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Organ transplantation has been around for decades as a way to cure the diseases that come from end stage organ failure. It was the successful transplantation of the kidney that led scientists to transplant other organs such as the liver, lungs, pancreas and heart. Even after more than 60 years, the kidney is still the most commonly transplanted organ. The first human kidney transplant was performed in 1954 in Boston, MA using identical twins as both donor and recipient. The kidney lasted a total of 8 years. With the discovery of cyclosporine, the first immunosuppressive drug to help prevent rejection in organ recipients, the technique of transplantation provided a hopeful future for people who were suffering from end stage organ failure. (Hakim, N. & Papalois, V., 2003)
“Organ transplantation can, with certainty, be considered one of the greatest achievements in the history of medicine. Long term results of people being able to live many years with a donated organ are rather good and the impact on the quality of life is tremendous. Kidney transplantation by far is considered the gold standard for renal replacement therapy” (Orlando, Soker, Stratta & Atala, 2014). “According to the US Renal Data System, someone that is between the ages of 40 and 44 can live an additional eight years from when they first went on dialysis. If this person were to receive a kidney transplant, the number of years of life increases significantly which are 85%, 70% and 44% after 5, 10 and 20 years respectively” (Organ Procurement and Transplantation Network, 2012).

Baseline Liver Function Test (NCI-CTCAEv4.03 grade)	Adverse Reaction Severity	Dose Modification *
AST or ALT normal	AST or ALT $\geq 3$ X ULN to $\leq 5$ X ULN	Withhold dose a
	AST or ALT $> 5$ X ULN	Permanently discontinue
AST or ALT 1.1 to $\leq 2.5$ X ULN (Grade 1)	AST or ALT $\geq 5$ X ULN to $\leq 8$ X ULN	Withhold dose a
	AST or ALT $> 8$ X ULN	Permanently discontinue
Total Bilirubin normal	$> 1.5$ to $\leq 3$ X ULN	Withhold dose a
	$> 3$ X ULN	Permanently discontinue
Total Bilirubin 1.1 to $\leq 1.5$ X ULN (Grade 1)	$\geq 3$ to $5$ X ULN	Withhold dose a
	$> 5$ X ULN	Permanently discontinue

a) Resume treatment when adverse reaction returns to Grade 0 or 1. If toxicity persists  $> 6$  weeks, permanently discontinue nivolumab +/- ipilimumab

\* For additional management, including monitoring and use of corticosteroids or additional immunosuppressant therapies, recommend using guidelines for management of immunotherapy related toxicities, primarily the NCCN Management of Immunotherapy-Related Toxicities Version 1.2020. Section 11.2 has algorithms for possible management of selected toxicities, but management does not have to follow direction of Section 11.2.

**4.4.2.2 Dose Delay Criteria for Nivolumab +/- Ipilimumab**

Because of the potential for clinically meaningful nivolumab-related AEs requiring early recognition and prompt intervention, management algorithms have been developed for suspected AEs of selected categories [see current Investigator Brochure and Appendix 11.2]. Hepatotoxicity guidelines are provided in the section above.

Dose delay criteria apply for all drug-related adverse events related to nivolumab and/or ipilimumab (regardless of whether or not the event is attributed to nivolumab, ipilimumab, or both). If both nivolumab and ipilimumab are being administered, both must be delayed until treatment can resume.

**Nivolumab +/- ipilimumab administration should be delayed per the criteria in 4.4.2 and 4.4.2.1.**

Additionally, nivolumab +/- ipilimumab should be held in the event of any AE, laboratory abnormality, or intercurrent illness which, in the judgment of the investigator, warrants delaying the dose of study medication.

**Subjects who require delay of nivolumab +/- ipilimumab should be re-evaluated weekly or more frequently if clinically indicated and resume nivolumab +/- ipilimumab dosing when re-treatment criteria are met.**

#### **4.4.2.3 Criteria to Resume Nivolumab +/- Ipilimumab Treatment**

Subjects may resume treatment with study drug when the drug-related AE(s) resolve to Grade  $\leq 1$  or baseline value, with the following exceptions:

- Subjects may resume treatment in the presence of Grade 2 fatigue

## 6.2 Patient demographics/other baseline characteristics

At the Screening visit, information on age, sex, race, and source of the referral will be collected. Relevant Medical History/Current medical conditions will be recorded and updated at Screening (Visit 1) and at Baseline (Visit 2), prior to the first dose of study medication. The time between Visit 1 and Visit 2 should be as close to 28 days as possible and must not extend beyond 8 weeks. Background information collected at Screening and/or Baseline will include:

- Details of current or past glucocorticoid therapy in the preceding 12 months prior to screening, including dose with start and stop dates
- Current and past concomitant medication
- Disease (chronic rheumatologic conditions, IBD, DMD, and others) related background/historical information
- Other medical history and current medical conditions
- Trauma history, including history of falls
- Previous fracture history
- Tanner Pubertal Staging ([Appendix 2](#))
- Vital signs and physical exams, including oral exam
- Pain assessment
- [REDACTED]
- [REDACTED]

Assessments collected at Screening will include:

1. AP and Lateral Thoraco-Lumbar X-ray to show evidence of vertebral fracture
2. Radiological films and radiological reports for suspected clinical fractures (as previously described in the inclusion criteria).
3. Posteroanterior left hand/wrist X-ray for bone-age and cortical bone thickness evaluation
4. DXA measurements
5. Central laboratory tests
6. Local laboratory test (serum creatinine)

Despite the fact that organ transplantation is considered a cure, this country is experiencing two major issues: the organ shortage crisis and life-long immunosuppressive therapy in recipients that harmful in the long term outlook of overall health. In Figure 1, the data shows just how much of a crisis this country is in regarding a shortage of organs. “According to the graph, in 1991 there were 23,198 people waiting for life saving organs. In 2013, that number grew to over 120,000 people while the amount of donors went from 6953 in 1991 to only 14,257 in 2013 and the number of transplants went from 15,756 in 1991 to only 28,954 in 2013. This is a huge gap and a harmful one. In the present day of 2016, an estimated 21 people die every day waiting for a life-saving organ and 13 people are added to this same list every day “(Sign Up to be an Organ Donor, 2016). There have been a number of ways that transplant centers and scientists have tried to help with this crisis. One of the ways has been for transplant surgeons to start accepting organs from marginal donors in order to increase the organ supply. “A marginal donor is also known as the expanded criteria donor and this is a donor who is older than 60 years or older than 50 years with hypertension, diabetes, a high serum creatinine and cause of death from a CVA” (Gopalakrishnan G. & Gourabathini S.P., 2007). “There are a number of reports that explain good results of a marginal kidney transplanted into an older recipient that outweigh dialysis” (DePasquale C, Pistorio ML, Veroux P, et al., 2011). “Elderly recipients with end stage renal disease have a greater advantage with renal transplantation from marginal donors than younger donors 18-39 years old” (Schold J.D. & Meier-Kriesch H.U., 2006). “In the case of kidneys, marginal donors are an important factor for use in marginal recipients to limit the morbidity and mortality associated with long term dialysis therapy” (Bozkurt, B., & Kilic., M., 2015). “Another way that scientists are trying to solve the organ shortage crisis is by the process of xenotransplantation. Xenotransplantation is the transplant of an organ from one species to a different species, in this case, from animal to human. However, despite the appeal that xenotransplantation has to medical professionals, there are a number of issues that inhibit this practice namely immunological barriers and physiological incompatibility” (Salvatori M., Peloso A., Katari R.& Soker S., et al., 2014),